The Black artists surrounding Elvis introduced him to a way of exploring the disenfranchisement he felt as a White man in poverty, Kernodle said. But the music business assigns value to certain narratives over others, and Elvis’s star rose in a White America that was “so afraid of Little Richard, of Chuck Berry.” In Luhrmann’s film, as Elvis sits enraptured by Little Richard’s performance at a Beale Street venue, B.B. King remarks that Elvis could make far more money recording the song than Little Richard ever could.
“So did he appropriate? Yes and no,” Kernodle said. “It’s not an easy question. It’s not black and white.”
Decades later, rapper Chuck D took aim at the dynamic surrounding Elvis’s work in Public Enemy’s 1989 hit “Fight the Power,” describing Elvis as a “racist” despite being “a hero to most.” While Chuck D later clarified his stance, telling the Guardian in 2014 that he “never personally had something against Elvis,” he maintained that “the American way of putting him up as the King and the great icon is disturbing.”
“You can’t ignore black history,” Chuck D said. “Now they’ve trained people to ignore all other history — they come over with this homogenized crap. So, Elvis was just the fall guy in my lyrics for all of that.”
Elvis, whom Kernodle said appealed to a post-World War II generation “rebelling against what were these norms about culture and race and gender and sexuality,” notably avoided discussing politics — even after he returned from his stint in the U.S. Army, which began in 1957. Luhrmann said he didn’t blame Chuck D for holding his opinion, but that “I don’t know if it’s fair” to make Elvis the fall guy for a racist system.
“I am not defending Elvis as a civil rights leader,” Luhrmann continued. “He was never a political creature. … Col. Tom Parker was always banging in his head from Day One, ‘Don’t talk politics.’ ”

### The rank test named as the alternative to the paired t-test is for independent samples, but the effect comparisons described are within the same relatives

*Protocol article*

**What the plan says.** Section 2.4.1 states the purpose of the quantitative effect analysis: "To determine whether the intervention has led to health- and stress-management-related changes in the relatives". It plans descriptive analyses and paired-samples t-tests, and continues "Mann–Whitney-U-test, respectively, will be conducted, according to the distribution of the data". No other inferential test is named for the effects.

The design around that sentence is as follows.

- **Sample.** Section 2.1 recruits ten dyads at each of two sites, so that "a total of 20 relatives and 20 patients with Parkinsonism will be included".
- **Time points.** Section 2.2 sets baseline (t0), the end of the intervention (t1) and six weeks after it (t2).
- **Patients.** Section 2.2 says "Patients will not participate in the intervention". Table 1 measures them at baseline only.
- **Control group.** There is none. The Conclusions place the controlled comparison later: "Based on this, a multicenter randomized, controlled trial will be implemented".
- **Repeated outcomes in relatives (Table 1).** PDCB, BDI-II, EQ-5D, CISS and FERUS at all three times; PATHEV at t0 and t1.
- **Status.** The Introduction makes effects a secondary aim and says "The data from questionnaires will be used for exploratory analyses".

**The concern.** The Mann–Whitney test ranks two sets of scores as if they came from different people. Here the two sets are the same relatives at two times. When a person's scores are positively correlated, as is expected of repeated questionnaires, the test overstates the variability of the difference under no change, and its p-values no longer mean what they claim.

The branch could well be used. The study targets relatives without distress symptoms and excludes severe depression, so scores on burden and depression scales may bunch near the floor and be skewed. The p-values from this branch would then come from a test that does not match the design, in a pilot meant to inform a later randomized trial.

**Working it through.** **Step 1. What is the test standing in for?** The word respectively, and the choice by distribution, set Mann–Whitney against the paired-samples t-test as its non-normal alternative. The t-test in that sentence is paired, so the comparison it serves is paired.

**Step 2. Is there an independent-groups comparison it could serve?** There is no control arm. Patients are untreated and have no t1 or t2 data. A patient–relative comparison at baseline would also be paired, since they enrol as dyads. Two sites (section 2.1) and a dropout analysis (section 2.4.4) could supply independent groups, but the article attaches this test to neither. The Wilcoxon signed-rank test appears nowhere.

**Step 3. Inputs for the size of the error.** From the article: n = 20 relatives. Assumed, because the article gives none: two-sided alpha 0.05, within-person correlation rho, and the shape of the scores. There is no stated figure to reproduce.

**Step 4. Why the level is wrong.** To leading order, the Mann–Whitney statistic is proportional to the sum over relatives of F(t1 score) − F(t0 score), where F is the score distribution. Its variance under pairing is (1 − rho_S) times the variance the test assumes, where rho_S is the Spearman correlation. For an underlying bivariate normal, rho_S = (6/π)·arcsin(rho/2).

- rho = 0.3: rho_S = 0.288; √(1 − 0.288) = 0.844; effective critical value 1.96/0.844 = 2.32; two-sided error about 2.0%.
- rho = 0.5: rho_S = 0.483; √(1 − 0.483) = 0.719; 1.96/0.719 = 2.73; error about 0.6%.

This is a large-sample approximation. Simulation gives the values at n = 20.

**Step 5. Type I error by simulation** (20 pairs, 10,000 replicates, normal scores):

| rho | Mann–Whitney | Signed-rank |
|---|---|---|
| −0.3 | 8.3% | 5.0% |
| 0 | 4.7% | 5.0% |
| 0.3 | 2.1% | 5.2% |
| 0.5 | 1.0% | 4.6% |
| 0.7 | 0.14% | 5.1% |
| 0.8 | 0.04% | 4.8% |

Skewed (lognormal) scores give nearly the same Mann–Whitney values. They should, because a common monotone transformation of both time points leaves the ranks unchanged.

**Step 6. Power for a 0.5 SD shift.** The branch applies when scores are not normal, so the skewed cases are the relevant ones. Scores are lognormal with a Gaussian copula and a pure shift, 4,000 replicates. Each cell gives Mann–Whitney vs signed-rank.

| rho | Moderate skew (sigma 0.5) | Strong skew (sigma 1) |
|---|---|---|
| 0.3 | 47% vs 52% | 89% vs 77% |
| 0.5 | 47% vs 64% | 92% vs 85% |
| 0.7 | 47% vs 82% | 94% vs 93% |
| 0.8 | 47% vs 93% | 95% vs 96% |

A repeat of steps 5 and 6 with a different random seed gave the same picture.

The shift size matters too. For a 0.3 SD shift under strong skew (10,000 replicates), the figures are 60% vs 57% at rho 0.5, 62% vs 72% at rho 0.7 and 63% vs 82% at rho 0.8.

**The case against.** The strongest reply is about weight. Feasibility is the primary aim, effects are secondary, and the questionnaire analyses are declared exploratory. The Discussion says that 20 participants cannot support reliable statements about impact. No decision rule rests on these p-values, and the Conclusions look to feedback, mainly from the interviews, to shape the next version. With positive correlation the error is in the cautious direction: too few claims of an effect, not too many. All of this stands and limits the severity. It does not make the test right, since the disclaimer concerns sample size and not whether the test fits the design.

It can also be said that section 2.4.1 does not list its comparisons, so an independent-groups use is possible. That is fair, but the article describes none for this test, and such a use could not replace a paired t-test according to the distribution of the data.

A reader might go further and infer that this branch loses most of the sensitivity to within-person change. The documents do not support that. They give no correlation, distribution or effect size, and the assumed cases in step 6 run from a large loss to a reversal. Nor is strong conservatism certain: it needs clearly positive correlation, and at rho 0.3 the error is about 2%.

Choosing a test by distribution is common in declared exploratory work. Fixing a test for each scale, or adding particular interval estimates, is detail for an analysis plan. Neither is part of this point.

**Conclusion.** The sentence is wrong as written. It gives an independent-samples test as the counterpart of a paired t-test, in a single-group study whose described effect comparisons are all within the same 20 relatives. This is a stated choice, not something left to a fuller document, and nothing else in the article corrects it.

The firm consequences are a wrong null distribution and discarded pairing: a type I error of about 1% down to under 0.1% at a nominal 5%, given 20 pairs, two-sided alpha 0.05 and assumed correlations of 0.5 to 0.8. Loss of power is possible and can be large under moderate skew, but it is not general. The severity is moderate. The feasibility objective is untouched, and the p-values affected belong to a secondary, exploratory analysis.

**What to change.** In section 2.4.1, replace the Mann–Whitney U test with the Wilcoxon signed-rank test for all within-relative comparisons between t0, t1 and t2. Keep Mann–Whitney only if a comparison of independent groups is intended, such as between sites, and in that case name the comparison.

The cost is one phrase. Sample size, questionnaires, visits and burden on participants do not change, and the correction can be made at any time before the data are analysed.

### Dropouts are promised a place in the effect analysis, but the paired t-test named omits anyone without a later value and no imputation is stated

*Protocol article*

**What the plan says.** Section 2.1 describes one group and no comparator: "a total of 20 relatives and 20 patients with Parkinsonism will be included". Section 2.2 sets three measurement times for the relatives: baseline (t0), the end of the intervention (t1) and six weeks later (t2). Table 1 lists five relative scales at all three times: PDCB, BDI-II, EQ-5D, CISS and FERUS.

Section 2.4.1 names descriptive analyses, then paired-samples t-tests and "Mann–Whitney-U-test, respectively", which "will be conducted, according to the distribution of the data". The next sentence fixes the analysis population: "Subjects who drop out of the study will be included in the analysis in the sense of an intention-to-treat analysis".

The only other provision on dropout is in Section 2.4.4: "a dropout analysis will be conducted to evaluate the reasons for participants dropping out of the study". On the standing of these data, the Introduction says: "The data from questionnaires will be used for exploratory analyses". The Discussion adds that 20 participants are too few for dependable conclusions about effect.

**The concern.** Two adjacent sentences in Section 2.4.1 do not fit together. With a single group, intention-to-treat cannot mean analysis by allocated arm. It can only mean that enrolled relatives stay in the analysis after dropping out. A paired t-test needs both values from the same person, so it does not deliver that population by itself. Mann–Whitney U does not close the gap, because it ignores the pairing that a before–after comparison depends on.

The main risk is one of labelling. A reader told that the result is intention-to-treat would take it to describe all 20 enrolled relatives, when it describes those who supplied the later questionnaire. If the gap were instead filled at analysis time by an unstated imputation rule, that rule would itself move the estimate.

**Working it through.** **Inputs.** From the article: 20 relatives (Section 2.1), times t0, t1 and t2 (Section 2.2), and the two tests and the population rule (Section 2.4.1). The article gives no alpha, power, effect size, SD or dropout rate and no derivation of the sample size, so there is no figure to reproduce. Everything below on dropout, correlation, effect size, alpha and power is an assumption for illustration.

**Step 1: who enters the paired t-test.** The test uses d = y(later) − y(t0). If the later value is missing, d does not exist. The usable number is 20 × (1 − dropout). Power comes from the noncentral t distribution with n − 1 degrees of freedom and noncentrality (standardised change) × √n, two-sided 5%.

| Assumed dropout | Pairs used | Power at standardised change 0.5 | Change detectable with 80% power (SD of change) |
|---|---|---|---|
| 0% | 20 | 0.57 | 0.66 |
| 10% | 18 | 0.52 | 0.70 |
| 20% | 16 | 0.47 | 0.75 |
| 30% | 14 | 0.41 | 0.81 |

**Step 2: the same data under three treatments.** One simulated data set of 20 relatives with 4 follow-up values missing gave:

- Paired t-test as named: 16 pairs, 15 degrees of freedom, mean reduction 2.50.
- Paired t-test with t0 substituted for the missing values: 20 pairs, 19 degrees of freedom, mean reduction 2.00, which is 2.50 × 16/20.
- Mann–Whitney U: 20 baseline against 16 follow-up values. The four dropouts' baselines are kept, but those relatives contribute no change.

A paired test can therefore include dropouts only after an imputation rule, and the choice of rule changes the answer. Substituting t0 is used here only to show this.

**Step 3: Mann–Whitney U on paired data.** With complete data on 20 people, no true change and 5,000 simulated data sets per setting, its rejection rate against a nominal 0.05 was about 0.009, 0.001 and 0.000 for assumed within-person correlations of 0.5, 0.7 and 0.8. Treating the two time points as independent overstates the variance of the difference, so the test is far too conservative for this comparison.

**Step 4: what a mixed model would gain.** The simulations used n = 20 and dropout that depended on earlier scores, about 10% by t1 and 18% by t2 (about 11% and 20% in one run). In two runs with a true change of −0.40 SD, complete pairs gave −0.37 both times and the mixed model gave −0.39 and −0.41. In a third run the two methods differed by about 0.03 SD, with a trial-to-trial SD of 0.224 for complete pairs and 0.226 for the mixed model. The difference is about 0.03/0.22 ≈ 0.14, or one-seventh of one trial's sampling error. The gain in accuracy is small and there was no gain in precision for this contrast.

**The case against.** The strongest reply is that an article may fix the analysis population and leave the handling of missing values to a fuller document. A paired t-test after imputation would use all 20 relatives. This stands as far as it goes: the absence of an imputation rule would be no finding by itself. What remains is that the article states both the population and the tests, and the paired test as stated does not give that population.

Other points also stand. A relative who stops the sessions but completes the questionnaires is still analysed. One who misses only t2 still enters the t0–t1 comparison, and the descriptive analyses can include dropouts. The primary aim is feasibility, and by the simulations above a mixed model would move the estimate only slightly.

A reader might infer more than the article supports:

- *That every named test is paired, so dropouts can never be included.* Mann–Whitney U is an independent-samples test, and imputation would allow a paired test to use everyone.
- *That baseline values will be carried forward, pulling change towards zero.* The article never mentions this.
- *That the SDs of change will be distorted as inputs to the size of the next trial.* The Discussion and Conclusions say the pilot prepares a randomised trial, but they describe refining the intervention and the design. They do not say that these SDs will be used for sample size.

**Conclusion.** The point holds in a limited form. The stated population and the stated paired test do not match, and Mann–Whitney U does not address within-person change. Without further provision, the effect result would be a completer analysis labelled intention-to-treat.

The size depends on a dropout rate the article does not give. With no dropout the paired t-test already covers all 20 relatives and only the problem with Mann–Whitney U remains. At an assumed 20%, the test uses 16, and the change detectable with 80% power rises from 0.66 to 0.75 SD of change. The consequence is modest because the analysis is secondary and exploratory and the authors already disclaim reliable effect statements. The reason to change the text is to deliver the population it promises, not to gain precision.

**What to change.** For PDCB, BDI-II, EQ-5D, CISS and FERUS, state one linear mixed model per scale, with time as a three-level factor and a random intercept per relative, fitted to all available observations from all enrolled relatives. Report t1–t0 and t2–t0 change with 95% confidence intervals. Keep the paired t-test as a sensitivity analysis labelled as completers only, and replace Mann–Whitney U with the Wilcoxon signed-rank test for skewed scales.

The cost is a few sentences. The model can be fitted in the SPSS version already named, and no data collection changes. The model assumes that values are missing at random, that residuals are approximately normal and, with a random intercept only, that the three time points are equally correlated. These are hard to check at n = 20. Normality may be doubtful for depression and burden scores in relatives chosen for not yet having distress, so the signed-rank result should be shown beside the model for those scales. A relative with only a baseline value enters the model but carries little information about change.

Luhrmann’s film takes pains to paint Parker and the ecosystem of people relying on Elvis’s income as the villains of this story; had they not gripped Elvis as they did, it suggests, perhaps he would have been more outspoken about the history and rights of communities whose artistry he greatly benefited from.
“Elvis” frequently marks the passage of time through news articles and pressers. It references when Elvis referred to Fats Domino — whose debut single, “The Fat Man,” became a hit years before Elvis first recorded with Sam Phillips at Sun Records — as “the real king of rock-and-roll.”
The film also includes a brief but resonant depiction of Sister Rosetta Tharpe, widely considered to be “the godmother of rock-and-roll.” Luhrmann pointed to a recent Vulture interview with Yola, the genre-crossing English singer-songwriter who plays Sister Rosetta in “Elvis,” as capturing the tension here quite well: “The easy narrative is ‘He’s the appropriator,’ ” Yola remarked. “No, the system’s the fricking appropriator.”
Luhrmann added that “there’s big difference between pretending that your art came out of a vacuum and following the journey or DNA of where your musical influence comes from.”
“It’s one of the tragedies and one of the beauties that Elvis was constantly saying, ‘I didn’t create this,' ” Luhrmann said. “You know, ‘I saw old Arthur Crudup bang his box way back down there in Tupelo. I thought, if I could do that, I’d be a music man like no one.’ ”